A Very Pakistani Shopping Spree
Published in Nov-Dec 2022
When I was 11 years old, I bought a locally made, musky cologne for my dad’s birthday, because the shopkeeper suggested it was “bohat zabardast” and, more importantly, within the budget of an 11-year-old. However, my dad later confessed he was not going to use it because it was “do number” and may contain harmful chemicals. During the same period, my mom decided that instead of Kellogg’s Froot Loops, we should try Fauji Foods’ Frootooz, a similar local cereal brand – and it was quite unpalatable from what my taste buds remember.
Following such incidents, I began to assume that other than food at restaurants and eastern wear, local products were typically low-quality and cheap. So, from a young age, I was attuned to believing that Pakistani products were inferior to imported brands.
It wasn’t until Covid-19 that I began to shop locally due to the restrictions on imported products (and sheer boredom). From skincare and clothes to candles and artificial jewellery, I indulged my compulsive shopping habit by tapping on the most random Instagram ads. And it was through this random browsing that I, and others, found topquality and desirable homegrown brands, such as Genie (for jeans) and Colish (for candles), which have ended up attracting customers due to their high-quality products, minimalist packaging and innovation. Today, there is an even higher awareness for, and an increase in the number of, smallscale local brands in the country.
So, for this issue of Aurora, and Pakistan’s 75th birth year, I decided to shop only for locally-made products. I was not disappointed.
Since I am always on the lookout for breathable casual t-shirts for Karachi weather, I gave in to my sister-in-law’s ravings about Khaadi’s new western wear collection. After purchasing about six trendy new T-shirts (over two weeks), I have to say that not only were the prices easy on the wallet (Rs 990 to 1,990), but the fabric was long-lasting and the designs don’t shout ‘tacky’ (as is the case with other clothing brands that sell flimsy T-shirts saying things like “FBI: Female Body Inspector”). Although I am still not a fan of Khaadi’s eastern wear, the brand has done a brilliant job with executing western wear, including long dresses and jumpsuits that are the right mix of ‘modest’ and chic.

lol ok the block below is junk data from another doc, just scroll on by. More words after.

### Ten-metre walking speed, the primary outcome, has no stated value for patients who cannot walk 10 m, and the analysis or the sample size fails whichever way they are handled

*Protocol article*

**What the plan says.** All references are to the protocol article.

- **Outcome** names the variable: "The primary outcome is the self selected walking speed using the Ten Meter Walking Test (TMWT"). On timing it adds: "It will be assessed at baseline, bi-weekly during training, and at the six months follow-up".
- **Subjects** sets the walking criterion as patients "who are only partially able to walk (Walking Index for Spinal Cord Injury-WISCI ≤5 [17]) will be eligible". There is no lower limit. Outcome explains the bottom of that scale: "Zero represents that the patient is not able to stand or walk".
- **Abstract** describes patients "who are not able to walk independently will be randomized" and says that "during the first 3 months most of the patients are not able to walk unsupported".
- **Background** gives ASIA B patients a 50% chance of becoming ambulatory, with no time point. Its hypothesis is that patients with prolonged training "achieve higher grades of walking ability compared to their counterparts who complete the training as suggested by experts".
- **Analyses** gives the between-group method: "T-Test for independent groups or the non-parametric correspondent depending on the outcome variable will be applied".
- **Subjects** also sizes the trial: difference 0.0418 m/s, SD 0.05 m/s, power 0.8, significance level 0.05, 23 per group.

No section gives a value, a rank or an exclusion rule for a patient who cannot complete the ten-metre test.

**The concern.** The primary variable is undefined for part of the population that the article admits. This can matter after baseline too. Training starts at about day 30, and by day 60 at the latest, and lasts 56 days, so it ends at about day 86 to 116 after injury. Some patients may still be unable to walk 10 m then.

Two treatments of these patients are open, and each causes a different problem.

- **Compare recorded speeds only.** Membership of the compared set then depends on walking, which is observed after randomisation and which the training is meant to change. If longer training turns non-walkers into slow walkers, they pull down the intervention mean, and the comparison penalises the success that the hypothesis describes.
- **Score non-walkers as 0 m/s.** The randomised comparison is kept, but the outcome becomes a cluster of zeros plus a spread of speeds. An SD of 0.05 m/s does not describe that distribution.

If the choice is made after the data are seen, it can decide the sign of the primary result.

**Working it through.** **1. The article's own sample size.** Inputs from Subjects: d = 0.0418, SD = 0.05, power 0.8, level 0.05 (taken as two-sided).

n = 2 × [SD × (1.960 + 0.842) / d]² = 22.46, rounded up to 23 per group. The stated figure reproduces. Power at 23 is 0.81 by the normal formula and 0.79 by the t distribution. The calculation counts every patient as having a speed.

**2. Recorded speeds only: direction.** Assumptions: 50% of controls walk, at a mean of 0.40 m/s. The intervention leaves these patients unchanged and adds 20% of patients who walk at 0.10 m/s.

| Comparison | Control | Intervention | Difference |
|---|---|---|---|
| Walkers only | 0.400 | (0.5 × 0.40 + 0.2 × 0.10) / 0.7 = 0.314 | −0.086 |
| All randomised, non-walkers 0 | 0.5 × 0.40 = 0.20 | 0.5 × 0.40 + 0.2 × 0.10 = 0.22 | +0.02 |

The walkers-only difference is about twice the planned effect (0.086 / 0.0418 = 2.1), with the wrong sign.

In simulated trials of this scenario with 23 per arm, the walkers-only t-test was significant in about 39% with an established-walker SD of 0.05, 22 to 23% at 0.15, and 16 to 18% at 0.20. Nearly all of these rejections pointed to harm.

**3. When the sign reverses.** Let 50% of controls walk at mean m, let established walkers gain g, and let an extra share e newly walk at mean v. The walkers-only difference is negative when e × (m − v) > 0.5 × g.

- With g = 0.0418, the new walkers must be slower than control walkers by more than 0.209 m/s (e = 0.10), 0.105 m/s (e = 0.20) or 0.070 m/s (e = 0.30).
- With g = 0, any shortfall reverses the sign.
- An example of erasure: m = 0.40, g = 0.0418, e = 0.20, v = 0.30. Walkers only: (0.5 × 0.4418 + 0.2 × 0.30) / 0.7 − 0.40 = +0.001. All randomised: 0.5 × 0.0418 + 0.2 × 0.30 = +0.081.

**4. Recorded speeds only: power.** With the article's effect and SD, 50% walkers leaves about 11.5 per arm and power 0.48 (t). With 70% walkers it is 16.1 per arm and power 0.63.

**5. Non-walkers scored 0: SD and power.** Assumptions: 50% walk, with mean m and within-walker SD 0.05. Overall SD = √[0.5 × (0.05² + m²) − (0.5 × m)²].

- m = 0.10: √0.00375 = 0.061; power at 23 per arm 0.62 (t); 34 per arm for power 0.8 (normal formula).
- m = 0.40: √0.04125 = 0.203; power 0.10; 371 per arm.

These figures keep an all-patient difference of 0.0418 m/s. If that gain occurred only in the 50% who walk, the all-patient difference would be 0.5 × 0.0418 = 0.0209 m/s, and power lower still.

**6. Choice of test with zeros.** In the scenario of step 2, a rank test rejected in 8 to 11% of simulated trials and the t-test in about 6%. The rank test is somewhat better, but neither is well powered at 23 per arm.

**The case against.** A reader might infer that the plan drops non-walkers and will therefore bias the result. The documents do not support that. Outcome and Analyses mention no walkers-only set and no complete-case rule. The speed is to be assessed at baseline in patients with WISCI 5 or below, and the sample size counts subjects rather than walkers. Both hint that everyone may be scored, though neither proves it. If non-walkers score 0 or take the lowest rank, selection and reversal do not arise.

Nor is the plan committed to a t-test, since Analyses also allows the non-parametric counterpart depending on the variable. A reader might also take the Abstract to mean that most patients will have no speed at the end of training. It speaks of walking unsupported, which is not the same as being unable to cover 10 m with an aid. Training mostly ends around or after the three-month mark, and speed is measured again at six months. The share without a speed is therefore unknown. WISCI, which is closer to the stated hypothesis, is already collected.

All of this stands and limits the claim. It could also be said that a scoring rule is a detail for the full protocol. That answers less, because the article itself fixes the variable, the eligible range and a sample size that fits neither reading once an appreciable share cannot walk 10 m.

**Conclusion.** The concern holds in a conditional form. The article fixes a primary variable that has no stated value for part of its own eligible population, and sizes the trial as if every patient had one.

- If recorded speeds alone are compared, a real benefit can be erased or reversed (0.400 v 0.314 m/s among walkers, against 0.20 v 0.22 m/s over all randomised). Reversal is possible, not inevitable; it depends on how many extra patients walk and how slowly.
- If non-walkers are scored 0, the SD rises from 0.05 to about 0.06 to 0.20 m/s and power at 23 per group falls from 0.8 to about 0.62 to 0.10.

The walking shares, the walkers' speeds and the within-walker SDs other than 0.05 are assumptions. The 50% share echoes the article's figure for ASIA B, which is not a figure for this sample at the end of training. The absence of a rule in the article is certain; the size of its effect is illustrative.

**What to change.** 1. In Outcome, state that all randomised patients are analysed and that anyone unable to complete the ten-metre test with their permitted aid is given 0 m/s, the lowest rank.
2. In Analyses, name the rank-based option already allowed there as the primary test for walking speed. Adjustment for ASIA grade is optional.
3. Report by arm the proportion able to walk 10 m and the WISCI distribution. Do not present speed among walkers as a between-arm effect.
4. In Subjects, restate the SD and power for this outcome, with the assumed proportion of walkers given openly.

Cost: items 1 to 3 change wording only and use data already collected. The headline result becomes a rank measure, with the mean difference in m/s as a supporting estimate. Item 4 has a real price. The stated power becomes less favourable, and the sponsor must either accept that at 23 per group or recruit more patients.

Next, I was out of sunscreen and decided to look up local skincare brands. After a so-so experience with Conatural’s facewash during Covid-19, I decided to give another local brand a try – Hira Ali, because I kept seeing ads for it. The store website was easy to navigate and contained detailed information about the products – Sun of a Beach Sunscreen – and it even had a smooth application.But the volume of liquid in the sunscreen bottle was far too little for the cost (Rs 2,000 for 50 ml as compared to Rs 4,000 for a 150 ml imported brand). I have since added the sunscreen to my cart a couple of times, but COD as the only payment option holds me back from tapping on ‘buy’ – not the friendliest payment option in today’s age.
Other than investing time and money in female-centric products, I decided to explore men’s shoes for my husband’s birthday. I decided to skip asking a friend in the UK to bring him slip-on formal shoes and instead drove down to good ol’ English Boot House (EBH). While the displays were quite ‘vintage’ (old-school glass cabinets, ‘on sale’ shoes clumsily piled on a table) and the store a bit grimy, the variety of real leather shoes available was on a par with Zara, Dune and Next. While leaving the store with not just a snazzy pair of slip-on formal shoes but also two belts, I did think about the fact that while the older generation is familiar with EBH (it doesn’t advertise), how popular would the store be for the younger generation – if only they advertised.
In brief, I am convinced that our local clothing and skincare segments in particular are mostly up to par in terms of product quality, packaging and costeffectiveness. However, I am still on the hunt for good products in the local perfume and cereal category. Perhaps for my next shopping excursion, I will research local cereal brands and invest in a Pakistani perfume.
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